libraryblogging Media Personal Writing


This post is the 1500th here at Pattern Recognition, a monstrous amount of content by any measure, and easily the longest writing project I’ve been a part of. The first post to my blog was on February 10, 2003…2858 days ago. That’s better than 1 post every two days, or conversely, half a post a day, every day, for almost 8 years.  I decided to dig in and see how many words this thing has. The number left me gobsmacked: 189,299…at least 3 decently sized novels worth of text.

Blogging has been very, very kind to me over the last decade. From the early days when a post about my Master’s Paper was picked up by BoingBoing, to being asked by Karen Schneider to take part in a panel about library blogging at ALA Annual 2006 in New Orleans. Another member of that panel was Karen Coombs, and it was after that presentation that she and I were approached to write Library Blogging. Being introduced to Karen C. and working with her on the book was how I met Michelle Boule, and the three of us joined forces to create the BIGWIG Social Software Showcase in 2007. The vast majority of any success that I’ve had in my career, I owe in part to these three amazing librarians.

So happy 1500th post to this crazy blog. It’s been on BoingBoing 4 times, made the Digg homepage once, and has generally been the place I’ve gone to vent, to think, to critique, and to speak my mind on all sorts of things. My attention may have wandered to other pastures (thanks, ALA TechSource and Perpetual Beta) but the home for my writing is here.

Thanks to everyone who has ever read my writing, and thanks to those for whom Pattern Recognition was my introduction. I hope that I can write another of these at 2000, 2500, and 3000 posts.

libraryblogging presentation

Blogging Workshops at TxLA 2010

I had the pleasure of doing two different hands-on workshops at the Texas Library Association conference this past Thursday and Friday: one entitled Blogging Basics, and one called Extending Your Blog. Doing hands-on at events like this is remarkably difficult, as without very carefully setting up expectations with the participants, it can fall apart fast. I’m happy to say that I don’t think either of these fell apart…although I was personally happier with the Basics session. I way, way over-prepared for the Extending session, and the fact that we had 3-4 different blogging platforms in the room made giving instruction for something as simple as adding Google Analytics code to the template caused us to bog down more than I had hoped.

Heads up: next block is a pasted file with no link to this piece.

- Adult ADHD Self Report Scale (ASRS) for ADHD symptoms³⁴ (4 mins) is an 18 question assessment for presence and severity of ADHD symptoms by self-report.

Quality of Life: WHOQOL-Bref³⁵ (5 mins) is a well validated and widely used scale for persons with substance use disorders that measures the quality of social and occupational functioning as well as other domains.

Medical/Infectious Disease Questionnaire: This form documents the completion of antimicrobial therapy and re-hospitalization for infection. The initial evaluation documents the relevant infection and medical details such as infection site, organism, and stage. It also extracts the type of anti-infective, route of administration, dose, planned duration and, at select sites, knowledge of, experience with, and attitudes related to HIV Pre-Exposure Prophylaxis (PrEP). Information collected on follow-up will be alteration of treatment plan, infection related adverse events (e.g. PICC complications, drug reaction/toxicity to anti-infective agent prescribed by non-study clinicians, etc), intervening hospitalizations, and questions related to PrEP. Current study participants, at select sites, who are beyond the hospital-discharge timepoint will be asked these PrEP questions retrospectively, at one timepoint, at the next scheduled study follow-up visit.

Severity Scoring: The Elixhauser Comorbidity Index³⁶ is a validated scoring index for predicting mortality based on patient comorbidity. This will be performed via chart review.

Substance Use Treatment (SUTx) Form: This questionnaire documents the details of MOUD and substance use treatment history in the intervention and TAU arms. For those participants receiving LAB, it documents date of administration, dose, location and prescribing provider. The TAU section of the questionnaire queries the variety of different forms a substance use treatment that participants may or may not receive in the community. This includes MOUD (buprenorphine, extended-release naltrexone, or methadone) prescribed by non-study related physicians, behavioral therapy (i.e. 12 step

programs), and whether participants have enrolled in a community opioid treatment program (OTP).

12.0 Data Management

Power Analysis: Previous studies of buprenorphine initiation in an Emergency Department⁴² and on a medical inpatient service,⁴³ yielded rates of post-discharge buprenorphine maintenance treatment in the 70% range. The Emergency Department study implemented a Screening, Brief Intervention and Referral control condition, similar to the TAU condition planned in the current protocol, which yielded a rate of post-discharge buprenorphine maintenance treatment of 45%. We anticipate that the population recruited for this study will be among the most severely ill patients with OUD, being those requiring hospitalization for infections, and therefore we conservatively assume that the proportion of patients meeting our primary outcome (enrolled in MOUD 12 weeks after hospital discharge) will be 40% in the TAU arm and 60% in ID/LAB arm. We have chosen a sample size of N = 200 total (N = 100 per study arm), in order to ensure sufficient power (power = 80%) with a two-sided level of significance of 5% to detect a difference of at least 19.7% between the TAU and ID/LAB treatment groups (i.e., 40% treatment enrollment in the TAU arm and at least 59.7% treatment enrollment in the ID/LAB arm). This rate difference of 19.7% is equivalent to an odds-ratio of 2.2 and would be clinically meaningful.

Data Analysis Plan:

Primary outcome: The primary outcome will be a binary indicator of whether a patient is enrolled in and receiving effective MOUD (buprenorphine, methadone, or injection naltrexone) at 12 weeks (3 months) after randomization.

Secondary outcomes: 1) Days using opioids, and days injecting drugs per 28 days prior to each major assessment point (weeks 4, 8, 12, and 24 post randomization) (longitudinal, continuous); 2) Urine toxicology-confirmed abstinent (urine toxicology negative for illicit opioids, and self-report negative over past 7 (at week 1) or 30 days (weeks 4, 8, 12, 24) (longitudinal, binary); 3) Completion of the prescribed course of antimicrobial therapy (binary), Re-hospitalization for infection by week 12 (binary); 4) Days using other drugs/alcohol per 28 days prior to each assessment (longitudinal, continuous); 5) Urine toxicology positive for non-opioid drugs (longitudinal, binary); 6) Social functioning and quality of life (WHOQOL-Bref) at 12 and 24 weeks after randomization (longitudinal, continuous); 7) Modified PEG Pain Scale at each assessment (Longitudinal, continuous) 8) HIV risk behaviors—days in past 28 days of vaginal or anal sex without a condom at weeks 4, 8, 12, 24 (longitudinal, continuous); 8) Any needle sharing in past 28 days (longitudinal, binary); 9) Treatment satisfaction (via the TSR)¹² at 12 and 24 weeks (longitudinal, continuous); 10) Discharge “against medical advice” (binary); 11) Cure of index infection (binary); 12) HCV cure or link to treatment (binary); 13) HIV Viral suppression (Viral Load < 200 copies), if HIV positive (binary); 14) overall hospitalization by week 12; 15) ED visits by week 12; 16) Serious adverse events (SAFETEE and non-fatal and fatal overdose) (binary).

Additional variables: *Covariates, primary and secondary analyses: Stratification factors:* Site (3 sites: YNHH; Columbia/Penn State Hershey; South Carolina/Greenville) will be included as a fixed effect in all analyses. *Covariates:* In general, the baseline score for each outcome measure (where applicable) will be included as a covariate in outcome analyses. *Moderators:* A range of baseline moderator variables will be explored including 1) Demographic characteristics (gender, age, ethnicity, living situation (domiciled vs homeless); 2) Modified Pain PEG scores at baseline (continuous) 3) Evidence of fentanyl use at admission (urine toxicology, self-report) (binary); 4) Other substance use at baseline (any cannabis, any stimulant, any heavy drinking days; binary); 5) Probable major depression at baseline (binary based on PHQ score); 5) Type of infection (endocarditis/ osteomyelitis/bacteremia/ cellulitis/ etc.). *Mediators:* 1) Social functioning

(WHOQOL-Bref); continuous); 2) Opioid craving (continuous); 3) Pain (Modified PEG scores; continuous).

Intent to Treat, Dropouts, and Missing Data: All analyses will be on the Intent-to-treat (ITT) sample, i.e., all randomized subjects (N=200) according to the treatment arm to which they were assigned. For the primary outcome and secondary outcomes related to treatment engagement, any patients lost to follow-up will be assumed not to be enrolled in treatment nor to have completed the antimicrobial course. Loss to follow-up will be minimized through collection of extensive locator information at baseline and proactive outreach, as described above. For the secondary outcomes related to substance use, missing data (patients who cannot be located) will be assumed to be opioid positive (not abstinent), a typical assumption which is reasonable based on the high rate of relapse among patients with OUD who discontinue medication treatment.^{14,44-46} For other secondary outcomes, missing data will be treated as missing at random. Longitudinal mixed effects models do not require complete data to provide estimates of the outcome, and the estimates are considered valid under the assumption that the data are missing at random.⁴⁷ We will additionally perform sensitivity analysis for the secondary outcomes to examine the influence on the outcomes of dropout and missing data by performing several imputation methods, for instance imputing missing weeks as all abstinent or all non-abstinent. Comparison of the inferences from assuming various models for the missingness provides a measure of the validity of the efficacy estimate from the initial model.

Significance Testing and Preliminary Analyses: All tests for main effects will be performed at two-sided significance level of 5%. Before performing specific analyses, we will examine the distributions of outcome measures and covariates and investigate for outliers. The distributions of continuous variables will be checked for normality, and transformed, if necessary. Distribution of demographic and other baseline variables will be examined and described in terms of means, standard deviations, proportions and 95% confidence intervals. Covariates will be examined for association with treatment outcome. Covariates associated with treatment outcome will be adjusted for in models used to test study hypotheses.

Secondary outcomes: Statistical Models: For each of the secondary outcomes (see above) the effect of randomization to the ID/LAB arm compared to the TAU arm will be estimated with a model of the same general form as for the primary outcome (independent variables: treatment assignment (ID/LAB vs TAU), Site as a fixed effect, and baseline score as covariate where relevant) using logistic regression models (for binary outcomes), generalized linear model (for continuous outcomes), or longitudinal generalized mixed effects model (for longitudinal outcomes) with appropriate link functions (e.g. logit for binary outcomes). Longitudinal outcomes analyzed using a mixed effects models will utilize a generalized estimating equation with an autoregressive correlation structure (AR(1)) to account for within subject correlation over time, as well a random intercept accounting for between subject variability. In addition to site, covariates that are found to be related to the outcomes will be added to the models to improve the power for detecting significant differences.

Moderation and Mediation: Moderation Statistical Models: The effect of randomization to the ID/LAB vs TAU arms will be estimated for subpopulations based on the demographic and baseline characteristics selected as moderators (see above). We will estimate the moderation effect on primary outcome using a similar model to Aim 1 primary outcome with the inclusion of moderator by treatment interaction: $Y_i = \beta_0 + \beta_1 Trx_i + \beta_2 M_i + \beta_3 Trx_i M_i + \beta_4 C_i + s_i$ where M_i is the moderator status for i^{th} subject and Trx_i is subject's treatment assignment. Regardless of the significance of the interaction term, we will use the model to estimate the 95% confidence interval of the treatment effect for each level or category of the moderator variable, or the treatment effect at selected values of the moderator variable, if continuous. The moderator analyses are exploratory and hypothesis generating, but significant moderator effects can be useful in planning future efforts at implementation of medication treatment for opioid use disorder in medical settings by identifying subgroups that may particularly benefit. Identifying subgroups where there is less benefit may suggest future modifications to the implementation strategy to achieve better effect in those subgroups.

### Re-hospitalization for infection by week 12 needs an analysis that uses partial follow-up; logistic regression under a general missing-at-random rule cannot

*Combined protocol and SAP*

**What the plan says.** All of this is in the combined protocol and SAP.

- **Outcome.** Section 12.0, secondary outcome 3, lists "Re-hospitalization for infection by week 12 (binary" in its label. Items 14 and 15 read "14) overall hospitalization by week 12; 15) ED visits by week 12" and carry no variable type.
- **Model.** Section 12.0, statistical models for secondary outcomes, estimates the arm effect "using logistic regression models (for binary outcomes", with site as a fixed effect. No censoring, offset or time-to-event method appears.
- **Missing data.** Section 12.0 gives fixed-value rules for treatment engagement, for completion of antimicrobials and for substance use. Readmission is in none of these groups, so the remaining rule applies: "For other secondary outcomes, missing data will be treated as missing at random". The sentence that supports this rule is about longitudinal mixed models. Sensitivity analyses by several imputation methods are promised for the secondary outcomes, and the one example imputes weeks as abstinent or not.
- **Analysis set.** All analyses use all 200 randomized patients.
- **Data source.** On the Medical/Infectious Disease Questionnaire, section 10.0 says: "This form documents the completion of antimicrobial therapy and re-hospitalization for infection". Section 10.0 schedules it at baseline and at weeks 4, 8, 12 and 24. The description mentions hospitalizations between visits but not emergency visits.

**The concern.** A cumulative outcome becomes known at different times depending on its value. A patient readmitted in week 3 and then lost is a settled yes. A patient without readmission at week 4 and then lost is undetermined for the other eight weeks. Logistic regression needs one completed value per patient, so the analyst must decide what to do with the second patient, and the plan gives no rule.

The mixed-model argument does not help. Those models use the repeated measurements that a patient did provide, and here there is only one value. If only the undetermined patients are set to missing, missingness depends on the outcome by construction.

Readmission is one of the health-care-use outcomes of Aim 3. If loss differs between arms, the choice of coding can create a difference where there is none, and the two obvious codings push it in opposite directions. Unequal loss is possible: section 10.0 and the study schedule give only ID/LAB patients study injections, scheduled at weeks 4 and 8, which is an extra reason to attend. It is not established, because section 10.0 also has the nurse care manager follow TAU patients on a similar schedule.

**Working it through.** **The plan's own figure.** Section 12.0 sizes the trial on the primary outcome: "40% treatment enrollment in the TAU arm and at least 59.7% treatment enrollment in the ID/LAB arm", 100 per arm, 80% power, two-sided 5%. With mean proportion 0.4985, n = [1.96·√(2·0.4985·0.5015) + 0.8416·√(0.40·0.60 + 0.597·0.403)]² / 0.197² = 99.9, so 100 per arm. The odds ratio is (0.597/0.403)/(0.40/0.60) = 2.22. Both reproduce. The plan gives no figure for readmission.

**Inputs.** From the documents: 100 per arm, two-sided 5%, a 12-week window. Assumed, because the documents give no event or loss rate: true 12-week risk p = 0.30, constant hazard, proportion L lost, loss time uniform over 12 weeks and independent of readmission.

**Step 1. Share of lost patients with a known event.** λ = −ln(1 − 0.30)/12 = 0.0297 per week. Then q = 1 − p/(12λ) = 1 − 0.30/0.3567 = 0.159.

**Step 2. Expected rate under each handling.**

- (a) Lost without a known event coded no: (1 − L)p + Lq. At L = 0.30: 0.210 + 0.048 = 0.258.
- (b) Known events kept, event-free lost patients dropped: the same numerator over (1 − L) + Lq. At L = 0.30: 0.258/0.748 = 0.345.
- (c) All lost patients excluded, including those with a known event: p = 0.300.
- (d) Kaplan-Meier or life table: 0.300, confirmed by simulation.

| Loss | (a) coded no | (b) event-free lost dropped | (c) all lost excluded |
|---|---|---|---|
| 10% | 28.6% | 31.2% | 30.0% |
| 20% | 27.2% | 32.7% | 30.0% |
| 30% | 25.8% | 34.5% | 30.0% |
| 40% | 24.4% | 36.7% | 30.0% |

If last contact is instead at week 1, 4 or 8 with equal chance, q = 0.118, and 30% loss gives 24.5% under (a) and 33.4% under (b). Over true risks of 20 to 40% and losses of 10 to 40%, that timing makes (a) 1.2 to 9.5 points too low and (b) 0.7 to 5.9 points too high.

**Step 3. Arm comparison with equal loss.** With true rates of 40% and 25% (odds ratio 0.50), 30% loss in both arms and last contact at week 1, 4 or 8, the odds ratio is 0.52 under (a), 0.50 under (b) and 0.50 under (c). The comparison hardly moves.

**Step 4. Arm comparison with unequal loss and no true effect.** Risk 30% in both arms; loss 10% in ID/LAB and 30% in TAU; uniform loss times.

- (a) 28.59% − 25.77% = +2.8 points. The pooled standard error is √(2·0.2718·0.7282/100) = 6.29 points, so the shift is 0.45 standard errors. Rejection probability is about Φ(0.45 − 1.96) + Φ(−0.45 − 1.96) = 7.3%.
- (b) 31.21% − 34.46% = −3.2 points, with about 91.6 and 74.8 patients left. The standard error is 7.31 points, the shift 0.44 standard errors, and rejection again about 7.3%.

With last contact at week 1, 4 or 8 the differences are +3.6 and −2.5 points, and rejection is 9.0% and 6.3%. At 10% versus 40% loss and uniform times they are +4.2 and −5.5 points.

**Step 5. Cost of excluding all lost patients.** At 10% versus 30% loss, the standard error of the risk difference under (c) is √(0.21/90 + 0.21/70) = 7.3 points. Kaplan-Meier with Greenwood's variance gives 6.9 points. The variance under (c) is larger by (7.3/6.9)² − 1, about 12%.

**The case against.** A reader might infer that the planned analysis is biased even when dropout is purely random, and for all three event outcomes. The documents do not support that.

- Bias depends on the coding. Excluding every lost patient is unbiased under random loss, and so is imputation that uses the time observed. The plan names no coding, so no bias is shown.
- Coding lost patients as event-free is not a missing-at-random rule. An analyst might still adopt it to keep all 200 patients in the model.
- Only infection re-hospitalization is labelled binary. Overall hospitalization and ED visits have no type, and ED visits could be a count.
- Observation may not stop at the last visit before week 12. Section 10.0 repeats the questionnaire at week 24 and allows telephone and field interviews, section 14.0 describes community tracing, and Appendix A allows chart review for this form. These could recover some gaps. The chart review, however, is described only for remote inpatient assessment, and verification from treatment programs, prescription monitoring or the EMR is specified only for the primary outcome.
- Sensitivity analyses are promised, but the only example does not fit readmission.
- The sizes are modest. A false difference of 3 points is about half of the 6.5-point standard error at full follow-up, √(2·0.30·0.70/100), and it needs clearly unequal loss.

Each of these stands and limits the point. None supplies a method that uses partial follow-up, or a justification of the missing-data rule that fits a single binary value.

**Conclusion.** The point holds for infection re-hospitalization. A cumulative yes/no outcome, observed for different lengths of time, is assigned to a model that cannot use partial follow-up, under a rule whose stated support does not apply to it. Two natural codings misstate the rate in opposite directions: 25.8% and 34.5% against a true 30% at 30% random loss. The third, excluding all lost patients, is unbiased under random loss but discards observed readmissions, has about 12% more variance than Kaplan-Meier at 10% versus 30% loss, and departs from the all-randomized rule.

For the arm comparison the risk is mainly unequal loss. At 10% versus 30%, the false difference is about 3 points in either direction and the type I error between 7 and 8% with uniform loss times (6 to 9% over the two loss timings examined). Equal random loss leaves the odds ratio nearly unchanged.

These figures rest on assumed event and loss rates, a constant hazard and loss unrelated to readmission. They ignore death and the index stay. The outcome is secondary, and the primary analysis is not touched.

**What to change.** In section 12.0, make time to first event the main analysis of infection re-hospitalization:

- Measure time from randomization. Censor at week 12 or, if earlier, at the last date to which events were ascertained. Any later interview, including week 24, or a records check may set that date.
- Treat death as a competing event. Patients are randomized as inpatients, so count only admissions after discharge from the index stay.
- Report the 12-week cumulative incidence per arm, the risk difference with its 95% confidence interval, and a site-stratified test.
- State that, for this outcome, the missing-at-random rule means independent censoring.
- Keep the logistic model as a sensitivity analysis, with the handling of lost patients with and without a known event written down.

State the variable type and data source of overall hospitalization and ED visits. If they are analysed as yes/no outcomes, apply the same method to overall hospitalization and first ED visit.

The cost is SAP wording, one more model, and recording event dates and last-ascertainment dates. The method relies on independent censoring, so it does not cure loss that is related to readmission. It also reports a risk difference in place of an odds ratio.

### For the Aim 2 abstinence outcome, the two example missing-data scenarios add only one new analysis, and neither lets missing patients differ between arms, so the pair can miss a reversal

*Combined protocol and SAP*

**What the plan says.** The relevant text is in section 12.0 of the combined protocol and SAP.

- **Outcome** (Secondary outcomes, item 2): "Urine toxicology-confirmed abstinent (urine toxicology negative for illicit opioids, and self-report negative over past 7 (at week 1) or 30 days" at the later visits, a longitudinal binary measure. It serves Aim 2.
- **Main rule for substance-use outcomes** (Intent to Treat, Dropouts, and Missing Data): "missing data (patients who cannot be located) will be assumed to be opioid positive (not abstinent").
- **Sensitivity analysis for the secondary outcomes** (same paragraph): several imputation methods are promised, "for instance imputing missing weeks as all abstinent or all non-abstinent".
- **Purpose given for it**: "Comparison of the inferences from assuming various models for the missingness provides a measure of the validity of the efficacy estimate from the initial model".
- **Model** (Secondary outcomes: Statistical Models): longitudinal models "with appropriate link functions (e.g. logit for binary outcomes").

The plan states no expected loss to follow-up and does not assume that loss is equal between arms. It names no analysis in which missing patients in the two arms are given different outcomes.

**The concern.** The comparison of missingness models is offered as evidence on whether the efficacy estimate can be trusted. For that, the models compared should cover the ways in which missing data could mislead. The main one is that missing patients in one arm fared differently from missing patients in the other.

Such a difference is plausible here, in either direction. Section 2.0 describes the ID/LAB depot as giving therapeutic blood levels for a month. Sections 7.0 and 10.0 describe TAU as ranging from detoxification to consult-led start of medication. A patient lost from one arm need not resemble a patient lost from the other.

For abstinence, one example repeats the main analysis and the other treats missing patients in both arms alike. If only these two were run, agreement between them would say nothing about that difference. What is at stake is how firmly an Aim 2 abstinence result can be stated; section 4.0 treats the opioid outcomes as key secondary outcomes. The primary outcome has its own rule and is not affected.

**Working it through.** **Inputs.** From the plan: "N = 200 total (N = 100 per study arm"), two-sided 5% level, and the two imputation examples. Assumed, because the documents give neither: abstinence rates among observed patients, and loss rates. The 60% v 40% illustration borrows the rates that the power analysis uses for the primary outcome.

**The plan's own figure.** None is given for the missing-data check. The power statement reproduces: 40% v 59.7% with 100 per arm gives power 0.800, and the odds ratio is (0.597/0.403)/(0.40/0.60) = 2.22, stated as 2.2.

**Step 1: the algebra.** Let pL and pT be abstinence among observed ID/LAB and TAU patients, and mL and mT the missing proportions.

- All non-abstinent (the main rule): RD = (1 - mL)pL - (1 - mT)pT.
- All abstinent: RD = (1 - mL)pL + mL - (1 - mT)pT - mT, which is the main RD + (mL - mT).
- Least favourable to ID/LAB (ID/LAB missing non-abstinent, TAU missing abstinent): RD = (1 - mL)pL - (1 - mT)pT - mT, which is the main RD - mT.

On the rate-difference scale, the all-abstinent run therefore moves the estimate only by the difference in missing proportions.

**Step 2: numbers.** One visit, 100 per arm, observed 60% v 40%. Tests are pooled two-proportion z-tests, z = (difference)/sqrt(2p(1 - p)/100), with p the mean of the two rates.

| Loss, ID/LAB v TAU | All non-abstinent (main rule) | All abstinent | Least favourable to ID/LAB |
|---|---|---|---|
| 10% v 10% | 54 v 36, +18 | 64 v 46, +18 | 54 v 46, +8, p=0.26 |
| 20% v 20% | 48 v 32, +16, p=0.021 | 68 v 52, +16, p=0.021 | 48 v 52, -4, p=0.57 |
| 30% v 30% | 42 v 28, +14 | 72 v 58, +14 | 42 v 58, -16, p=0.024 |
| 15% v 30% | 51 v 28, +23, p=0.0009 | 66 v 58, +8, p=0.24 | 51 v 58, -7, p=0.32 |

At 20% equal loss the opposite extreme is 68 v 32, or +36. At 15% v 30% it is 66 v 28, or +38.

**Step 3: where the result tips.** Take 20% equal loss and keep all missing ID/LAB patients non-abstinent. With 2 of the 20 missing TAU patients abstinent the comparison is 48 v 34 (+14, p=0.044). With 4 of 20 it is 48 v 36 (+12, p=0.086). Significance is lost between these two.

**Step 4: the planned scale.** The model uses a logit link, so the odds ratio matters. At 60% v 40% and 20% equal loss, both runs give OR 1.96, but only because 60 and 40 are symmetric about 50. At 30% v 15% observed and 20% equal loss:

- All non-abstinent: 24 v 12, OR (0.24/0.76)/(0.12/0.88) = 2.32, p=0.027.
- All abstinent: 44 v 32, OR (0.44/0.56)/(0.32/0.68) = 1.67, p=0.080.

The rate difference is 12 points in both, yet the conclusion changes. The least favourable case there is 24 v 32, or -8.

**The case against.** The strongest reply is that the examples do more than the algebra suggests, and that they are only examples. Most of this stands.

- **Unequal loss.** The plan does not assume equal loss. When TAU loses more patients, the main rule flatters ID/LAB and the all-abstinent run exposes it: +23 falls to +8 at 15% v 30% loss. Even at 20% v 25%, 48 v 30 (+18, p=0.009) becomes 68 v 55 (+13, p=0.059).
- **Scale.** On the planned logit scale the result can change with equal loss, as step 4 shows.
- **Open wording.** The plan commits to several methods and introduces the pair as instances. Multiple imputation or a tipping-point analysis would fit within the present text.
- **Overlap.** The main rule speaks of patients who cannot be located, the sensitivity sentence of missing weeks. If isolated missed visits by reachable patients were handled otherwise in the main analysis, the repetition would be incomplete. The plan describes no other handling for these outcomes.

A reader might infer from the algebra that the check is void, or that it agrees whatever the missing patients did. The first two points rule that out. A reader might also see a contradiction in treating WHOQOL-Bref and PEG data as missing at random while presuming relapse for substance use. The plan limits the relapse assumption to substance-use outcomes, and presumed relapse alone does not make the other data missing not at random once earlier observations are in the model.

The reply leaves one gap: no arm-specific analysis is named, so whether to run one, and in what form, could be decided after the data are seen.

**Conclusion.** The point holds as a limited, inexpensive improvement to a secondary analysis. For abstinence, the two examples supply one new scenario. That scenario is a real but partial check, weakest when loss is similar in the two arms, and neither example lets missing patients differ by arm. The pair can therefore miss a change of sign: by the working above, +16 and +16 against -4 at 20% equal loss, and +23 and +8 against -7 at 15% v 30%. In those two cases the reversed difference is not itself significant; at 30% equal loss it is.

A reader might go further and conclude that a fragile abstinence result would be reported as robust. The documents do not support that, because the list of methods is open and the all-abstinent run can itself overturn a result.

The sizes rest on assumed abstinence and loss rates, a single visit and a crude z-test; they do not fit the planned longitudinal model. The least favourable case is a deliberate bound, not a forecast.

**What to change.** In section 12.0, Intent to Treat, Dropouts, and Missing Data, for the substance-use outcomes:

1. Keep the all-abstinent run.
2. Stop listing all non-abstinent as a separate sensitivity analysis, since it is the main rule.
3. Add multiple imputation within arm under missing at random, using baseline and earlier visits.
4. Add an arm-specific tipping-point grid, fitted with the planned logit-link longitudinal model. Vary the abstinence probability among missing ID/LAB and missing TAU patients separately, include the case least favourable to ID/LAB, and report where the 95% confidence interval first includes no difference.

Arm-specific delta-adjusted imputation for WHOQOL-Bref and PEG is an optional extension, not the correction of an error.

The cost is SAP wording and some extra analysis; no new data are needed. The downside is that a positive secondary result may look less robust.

Overall, I got the feeling that people were happy with the information they got, which is the goal. I’d love to hear from anyone who was in the workshops in the comments, and I can’t wait to see the evaluations.

Here are the slides I used for each session. For the Extending Your Blog workshop, we only covered like 60% of the actual slide content, but I knew that would happen.


Blogging for Nonprofits and Libraries

On Thursday, August 6th, I’ll be taking part in a TechSoup webinar on Blogging for Nonprofits and Libraries, along with Allyson Kapin. It will be at 11AM Pacific/12PM Mountain/1PM Central/2PM Eastern in the US (adjust for your particular global timezone), and I hope that anyone who’s wondering how to get started blogging joins us for a fun discussion!

The webinar is free, and you can sign up here if you are interested.


WordPress 2.6 is out

WordPress 2.6 was just released…if you’re interested in the details, here’s a video overview:

Books Library Issues Media

Britannica Webshare

The old standard for the Encyclopedia, the Encyclopaedia Britannica, has just launched a new service called Britannica Webshare that is designed to pull the aging reference work into the 21st Century. It also proves the argument put forth by Chris Anderson in his article (and upcoming book) Free.